Nantucket Part 7

On Friday, July 10, our first day back on Nantucket, I worked on my internship gathering information for the Higginbotham House in the morning. In the evening, we attended a lecture by Bonnie Burnham, president of the World Monuments Fund, at the Coffin School. Burnham, a graduate of the University of Florida, spoke about the uphill battle in preserving cultural heritage sites.

One of the new things Preservation Institute: Nantucket is trying to do is put an emphasis on world heritage, not just  U.S. heritage. There’s a movement spurred by PI:N to have Nantucket nominated for the World Heritage List. It’s never going to happen (100 percent of property owners on the island would have to agree) and the powers that be recognize the odds are slim. But the proponents are pushing it anyway because it’s going to force the island to put together more comprehensive plans for preserving what makes Nantucket so special (though some old-timers will probably say those aspects went out the window decades ago).

On Monday, Norma Barbacci, World Monuments Fund program director for Latin America, Spain, and Portugal, gave us a presentation on preservation efforts in South America. If I think preservation faces tough odds in the U.S., it’s especially challenging down there.

Then we received an introduction from our guest lecturers for the remainder of the week: Glenn Boornazien, Norman Weiss, and Christy Lombardo. All three are conservators for Integrated Conservation Services (Boornazien is the president). And both Boornazien and Weiss teach at Columbia University.

Weiss brings a chemistry background to architectural conservation and is a store of knowledge. He can walk down a street with his 10X magnifier and tell you where and when a particular stone part of a building was quarried. He’s like that with paint, too. Weiss got us to think about the social histories behind the materials that were chosen for  structures and tombstones. For example, the sand we found in the mortar matches Nantucket beach sand and shows the resourcefulness of islanders.

Our two projects of the week were paint samples at the Maria Mitchell House, which we’re partially documenting this summer, and mortar analysis at Greater Light. Lombardo primarily led us through the laboratory work, and our finds were interesting. For example, I mounted a paint chip that didn’t look like much but contained (at least) seven layers of paint.

Here's me taking a sample from a plaster wall. It's not easy to get a good one.

Here’s me taking a sample from a plaster wall. It’s not easy to get a good one.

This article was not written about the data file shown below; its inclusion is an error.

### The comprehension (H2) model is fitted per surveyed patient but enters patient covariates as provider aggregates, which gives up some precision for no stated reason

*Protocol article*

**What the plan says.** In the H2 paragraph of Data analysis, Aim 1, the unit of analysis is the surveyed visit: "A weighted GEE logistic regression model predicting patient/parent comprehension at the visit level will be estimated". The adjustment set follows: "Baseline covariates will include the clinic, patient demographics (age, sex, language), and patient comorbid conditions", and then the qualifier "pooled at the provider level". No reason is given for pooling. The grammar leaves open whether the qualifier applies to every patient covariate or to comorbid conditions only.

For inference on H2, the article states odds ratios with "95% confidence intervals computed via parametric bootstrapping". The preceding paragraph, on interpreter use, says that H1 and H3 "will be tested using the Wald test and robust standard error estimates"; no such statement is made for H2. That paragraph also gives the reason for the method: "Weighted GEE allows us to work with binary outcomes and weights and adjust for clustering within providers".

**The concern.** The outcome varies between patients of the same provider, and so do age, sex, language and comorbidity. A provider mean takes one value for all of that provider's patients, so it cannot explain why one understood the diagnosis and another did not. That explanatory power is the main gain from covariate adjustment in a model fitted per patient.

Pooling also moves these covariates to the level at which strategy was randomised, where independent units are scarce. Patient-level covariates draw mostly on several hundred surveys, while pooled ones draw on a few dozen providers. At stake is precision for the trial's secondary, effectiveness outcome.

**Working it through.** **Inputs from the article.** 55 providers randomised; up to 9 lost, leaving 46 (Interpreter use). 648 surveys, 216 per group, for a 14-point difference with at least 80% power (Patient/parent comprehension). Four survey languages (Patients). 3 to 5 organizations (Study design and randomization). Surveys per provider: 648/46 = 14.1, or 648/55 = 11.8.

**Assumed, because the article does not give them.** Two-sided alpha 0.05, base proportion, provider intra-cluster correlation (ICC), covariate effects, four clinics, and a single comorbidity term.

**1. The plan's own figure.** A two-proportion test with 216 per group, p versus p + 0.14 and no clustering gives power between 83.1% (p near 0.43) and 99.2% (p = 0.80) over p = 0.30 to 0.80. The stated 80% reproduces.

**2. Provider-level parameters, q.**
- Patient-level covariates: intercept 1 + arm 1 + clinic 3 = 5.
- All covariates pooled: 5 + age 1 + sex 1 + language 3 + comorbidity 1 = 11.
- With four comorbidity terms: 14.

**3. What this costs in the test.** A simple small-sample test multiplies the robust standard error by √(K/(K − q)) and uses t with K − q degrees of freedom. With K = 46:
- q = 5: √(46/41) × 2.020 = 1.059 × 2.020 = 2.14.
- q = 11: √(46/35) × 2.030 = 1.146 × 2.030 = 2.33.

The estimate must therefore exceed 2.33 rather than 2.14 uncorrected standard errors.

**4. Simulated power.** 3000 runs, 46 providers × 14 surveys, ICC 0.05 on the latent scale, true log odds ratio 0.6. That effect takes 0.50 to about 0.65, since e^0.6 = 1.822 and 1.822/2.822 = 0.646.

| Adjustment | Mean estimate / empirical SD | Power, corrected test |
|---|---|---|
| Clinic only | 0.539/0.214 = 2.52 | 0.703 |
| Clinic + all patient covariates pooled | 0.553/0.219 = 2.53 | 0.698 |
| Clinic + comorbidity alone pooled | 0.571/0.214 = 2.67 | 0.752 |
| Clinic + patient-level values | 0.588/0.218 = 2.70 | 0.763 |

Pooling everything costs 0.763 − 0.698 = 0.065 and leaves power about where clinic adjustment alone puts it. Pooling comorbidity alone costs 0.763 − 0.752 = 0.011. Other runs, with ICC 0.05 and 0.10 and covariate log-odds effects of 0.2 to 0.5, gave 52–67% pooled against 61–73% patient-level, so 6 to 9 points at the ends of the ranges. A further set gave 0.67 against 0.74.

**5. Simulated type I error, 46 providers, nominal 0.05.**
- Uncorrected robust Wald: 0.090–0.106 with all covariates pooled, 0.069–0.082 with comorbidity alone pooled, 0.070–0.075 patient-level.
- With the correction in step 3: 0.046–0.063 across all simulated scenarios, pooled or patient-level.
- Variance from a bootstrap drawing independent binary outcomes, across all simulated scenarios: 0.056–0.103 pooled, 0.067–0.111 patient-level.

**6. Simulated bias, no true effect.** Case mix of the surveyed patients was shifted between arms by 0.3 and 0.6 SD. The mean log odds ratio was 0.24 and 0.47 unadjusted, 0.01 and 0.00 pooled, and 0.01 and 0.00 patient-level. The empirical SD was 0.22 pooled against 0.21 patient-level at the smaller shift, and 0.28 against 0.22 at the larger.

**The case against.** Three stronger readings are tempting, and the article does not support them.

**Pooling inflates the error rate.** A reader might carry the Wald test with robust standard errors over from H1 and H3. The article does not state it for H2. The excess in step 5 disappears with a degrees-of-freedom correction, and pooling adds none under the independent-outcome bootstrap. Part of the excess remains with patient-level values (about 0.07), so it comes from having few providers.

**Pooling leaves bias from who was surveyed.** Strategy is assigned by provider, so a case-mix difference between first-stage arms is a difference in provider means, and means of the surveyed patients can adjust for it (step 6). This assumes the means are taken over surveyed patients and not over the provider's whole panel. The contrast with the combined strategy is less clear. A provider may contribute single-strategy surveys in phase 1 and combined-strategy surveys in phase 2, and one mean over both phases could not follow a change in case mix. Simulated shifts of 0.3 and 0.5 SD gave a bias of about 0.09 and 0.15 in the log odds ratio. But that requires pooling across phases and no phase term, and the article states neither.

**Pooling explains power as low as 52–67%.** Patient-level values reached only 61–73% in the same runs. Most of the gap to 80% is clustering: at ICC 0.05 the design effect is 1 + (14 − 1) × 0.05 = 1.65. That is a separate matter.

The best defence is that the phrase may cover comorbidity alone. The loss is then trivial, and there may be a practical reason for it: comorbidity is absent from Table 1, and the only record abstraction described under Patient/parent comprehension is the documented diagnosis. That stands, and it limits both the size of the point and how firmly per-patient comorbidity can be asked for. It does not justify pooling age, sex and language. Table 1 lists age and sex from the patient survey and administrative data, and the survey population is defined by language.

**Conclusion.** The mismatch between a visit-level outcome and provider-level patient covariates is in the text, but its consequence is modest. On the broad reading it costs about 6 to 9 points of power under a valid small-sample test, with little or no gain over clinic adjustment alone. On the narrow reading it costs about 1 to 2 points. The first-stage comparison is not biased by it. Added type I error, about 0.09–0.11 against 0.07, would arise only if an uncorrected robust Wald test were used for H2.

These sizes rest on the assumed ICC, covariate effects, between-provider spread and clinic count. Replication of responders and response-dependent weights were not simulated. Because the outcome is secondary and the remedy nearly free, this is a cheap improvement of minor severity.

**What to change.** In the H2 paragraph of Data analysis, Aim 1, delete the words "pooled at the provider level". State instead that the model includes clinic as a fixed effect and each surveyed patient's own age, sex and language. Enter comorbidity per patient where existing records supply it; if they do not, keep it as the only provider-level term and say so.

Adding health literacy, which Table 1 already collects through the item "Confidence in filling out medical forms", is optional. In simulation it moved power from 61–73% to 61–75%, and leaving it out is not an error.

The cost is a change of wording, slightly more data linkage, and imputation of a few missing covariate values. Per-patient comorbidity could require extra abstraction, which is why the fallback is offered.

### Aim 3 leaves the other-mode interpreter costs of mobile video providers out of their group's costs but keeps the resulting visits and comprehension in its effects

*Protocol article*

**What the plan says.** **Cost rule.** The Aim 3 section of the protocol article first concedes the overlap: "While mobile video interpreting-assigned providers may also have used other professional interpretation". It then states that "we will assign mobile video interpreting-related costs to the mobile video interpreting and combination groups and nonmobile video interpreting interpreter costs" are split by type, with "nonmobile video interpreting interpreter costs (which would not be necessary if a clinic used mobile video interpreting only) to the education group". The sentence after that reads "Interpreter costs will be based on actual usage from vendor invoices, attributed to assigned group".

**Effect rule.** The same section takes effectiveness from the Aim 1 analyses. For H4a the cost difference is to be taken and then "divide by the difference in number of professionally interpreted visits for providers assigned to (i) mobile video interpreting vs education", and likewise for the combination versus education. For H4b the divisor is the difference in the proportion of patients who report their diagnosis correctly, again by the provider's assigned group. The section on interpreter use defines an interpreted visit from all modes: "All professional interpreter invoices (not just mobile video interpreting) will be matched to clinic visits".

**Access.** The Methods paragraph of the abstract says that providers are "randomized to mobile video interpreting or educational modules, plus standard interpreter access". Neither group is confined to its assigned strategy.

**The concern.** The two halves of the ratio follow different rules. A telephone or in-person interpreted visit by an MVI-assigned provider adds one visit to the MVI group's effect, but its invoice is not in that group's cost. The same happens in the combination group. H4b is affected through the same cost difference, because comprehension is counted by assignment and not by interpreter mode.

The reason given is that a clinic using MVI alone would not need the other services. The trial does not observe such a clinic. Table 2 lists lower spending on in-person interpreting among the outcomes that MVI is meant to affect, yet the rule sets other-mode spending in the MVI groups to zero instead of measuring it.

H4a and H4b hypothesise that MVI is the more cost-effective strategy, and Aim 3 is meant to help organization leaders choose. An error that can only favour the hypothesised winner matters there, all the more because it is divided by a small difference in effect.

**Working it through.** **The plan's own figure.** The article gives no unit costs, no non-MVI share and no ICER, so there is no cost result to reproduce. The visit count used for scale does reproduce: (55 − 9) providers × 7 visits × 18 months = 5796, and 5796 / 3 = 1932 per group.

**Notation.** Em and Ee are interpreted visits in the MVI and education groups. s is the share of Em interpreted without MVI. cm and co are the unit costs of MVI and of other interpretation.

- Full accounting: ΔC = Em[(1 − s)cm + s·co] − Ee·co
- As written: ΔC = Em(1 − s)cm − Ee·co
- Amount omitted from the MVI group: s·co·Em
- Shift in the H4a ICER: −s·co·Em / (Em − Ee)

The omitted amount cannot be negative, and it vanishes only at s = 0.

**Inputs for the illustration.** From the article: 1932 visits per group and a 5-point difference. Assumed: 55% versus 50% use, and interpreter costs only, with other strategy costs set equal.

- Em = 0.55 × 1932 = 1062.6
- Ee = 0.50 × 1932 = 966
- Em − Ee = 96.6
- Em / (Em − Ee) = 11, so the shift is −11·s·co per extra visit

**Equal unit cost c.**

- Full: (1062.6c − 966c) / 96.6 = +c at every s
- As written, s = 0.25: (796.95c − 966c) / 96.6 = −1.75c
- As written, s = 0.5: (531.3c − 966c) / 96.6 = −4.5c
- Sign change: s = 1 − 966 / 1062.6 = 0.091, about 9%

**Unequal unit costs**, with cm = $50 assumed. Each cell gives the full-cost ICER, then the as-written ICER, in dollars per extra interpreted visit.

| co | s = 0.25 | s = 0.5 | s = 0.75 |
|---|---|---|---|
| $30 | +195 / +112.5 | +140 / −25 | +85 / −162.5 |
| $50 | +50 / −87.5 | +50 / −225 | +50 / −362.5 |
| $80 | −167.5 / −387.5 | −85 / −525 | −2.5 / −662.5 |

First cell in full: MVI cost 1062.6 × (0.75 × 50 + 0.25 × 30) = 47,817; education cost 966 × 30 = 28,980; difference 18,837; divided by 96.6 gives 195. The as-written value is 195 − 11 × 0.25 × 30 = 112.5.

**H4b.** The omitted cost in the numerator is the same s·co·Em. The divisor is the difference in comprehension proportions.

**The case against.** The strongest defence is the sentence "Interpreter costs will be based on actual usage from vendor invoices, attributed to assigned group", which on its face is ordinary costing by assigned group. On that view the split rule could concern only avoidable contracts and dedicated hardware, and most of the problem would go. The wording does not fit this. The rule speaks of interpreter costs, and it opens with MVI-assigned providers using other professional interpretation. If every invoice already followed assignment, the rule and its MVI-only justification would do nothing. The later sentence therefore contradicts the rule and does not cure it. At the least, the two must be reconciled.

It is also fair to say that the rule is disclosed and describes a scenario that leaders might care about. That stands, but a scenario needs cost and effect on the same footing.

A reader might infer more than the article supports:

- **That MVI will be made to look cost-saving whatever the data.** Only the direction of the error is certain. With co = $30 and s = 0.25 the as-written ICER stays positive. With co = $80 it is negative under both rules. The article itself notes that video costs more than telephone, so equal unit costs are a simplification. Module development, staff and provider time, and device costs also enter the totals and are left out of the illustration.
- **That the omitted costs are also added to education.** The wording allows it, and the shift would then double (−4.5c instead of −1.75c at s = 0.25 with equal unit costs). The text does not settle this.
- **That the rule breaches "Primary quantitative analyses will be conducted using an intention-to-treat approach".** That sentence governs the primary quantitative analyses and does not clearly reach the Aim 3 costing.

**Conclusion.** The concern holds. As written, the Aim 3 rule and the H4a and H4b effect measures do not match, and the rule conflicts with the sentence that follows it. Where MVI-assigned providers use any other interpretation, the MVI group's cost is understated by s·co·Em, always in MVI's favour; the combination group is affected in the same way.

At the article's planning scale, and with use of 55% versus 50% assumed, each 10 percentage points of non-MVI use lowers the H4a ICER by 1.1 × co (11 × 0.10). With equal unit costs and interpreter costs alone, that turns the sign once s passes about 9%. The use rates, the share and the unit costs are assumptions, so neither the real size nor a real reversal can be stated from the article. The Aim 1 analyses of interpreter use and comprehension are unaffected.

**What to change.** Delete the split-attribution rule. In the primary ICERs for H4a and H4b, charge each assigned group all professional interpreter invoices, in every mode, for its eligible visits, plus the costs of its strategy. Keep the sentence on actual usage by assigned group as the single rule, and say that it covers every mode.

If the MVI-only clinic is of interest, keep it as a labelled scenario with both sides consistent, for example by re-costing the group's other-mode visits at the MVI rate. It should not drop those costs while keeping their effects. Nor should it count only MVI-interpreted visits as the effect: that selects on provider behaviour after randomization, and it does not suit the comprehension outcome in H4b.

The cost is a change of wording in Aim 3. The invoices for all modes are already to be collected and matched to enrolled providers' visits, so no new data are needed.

Weiss teaching about stone in the Old North Cemetery.

Weiss teaching about stone in the Old North Cemetery.

Checking the biological growth.

Checking the biological growth.

This is Greater Light, where we took our mortar samples. As you can tell, it's undergoing restoration.

This is Greater Light, where we took our mortar samples. As you can tell, it’s undergoing restoration.

It was a barn built in the 1700s that two sisters bought in the 1920s and converted into a house.

It was a barn built in the 1790 that two bohemian sisters bought in 1929 and converted into a summer house back when Nantucket had a thriving arts community. Now it’s owned by the Nantucket Historical Association.

I wonder how much weight that makeshift fieldstone pier has to hold.

I wonder how much weight that makeshift fieldstone pier has to hold.

It's nice to see a non-whaling or Colonial era part of Nantucket represented.

It’s nice to see a non-whaling or Colonial era of Nantucket represented.

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The former pig pen area where we took mortar samples for lab analysis.

The former pig pen area where we took mortar samples for lab analysis.

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On Thursday, I attended the Nantucket Preservation Trust’s Fifth Annual Summer Kitchens Tour for free (we had to do a write up about one of the houses on the tour in exchange for tickets). Understandably, the homeowners didn’t want pictures in their house, but all looked like they were staged for a Nantucket Living photo shoot.

I was disappointed modern convenience took so much precedence over interior preservation;  of the 10 houses I visited, two had their historic interiors intact. I’m not saying people should have to cook their dinner in a pot hanging over a fire, but why be part of a preservation nonprofit’s kitchen tour if there’s nothing historic remaining?

One house recently had a kitchen addition constructed at the back, complete with a SubZero fridge covered in reclaimed lumber. So much for authenticity.

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Filed under Greater Light, Nantucket, Preservation Institute: Nantucket

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